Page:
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External walls and home insurance

If you live in a home that hasn’t been constructed from bricks or stone, it will make a difference to the cost of your home buildings insurance

GoCompare author
Updated 3 December 2021  | 3 mins read

How do external walls affect home insurance?

When an insurer is calculating a buildings insurance premium, they'll consider what your home is constructed from.

They'll also estimate the cost of rebuilding the property from the ground up if an event like a fire or flood makes it unhabitable. This is known as the sum insured. 

Rebuilding calculations factor in the method of construction and the materials used to build your home’s roofing and exterior walls.

The materials used can affect rebuild costs and, in some instances, may lead to an increase in the cost of your premiums.

Key points

  • Homes with external walls made of unusual building materials will usually require specialist buildings insurance
  • Some wall-building materials are more vulnerable to extreme fire and flood damage than others
  • Accurately calculate the rebuild cost to ensure you’re not underinsured

Does the type of wall make a difference?

Most UK houses have exterior walls built from brick or stone, these are classed as standard construction. Insurers can work out quite easily the risks and costs involved with this type of property.

If the walls of your property are made of anything more unusual or unconventional, then things can get more complicated.

Your home could be classed as non-standard construction and you may find fewer options available when looking for a policy. It's also likely to be more expensive to insure than a standard construction property.

In some cases, you may need to look for a specialist insurance provider.

Why do the building materials used have an effect on my insurance?

If the walls of your property are built from materials that are hard to source or cost a lot to repair and replace, this can push up the cost of your insurance.

For example, period homes or listed buildings with walls constructed from cob or wattle and daub will require costly specialist tradesmen and time-consuming techniques to build or repair.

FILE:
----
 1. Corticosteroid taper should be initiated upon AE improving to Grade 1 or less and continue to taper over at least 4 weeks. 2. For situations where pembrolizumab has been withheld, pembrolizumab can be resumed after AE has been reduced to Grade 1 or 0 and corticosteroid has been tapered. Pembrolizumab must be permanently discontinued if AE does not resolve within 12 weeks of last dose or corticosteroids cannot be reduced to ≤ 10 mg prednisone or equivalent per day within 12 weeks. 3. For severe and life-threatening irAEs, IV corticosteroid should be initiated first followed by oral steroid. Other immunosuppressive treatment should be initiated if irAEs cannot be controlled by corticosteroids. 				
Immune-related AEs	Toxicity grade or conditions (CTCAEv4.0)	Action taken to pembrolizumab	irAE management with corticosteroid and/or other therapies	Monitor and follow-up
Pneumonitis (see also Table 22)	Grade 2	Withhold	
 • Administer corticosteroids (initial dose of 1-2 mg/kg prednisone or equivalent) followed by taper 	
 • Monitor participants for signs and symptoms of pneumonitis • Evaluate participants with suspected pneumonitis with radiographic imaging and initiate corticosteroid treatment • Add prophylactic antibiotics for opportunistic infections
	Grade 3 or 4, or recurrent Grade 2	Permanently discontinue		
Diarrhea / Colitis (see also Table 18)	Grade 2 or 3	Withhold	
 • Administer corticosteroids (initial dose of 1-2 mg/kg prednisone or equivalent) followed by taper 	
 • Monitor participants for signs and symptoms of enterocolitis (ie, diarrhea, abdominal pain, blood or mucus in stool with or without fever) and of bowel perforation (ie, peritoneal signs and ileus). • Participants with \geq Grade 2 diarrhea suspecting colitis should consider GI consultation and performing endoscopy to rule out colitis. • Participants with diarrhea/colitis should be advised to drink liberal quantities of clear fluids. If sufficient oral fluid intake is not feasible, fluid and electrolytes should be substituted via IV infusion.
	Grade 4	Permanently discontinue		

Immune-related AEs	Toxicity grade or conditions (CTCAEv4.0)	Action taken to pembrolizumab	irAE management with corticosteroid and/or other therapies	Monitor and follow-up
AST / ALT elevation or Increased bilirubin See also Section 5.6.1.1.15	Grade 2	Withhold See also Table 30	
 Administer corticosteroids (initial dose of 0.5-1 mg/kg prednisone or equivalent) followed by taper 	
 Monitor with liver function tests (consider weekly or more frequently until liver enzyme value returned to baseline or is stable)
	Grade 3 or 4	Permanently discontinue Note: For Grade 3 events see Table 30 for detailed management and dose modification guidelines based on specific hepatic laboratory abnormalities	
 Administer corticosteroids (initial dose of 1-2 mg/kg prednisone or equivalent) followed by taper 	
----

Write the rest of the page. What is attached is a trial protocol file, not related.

And some building materials, such as timber, are considered more vulnerable to extreme fire and flood damage than brick or stone walls, which can also mean an increase in insurance costs. 

Properties with concrete walls are classified as higher risk as they’re prone to defects and crumbling with age.

Insurers generally class the following as ‘non-standard’ wall-building material:

  • Timber walls, timber-frames, log homes
  • Structural glass
  • Cob
  • Wattle and daub
  • Straw bale
  • Concrete
  • Metal cladding
  • Corrugated iron
  • Fibreglass
  • Flint

How do I know what material my walls are?

The home buyer survey or building survey from the purchase of your home should tell you what your walls are constructed from.

How do I make sure my buildings insurance covers my needs?

When you apply for a buildings insurance quote, most providers ask you for an estimated rebuild cost (sum insured). This is the amount it would cost to completely rebuild your home from the ground up (not what it’s worth at market value).

It’s important to calculate your rebuild costs accurately and to check you’re insured for the right amount. Otherwise, you could end up either paying too much, or forking out for any shortfall because you’re underinsured.

There are a few ways to find out the rebuild cost of your home.

If you’ve recently bought your property, you might find it on your mortgage valuation or the deeds to your home.

Or you can use the residential rebuilding cost calculator from the Building Cost Information Service (BCIS).

The figure calculated includes the cost of demolishing and clearing away the property and rebuilding it to its existing design and specification.

If you live in a listed building, a house that’s not made from standard materials or a home that has special architectural features, you may need the advice of a chartered surveyor to help you calculate rebuild costs. 

The Royal Institution of Chartered Surveyors can help you to find a surveyor in your area.

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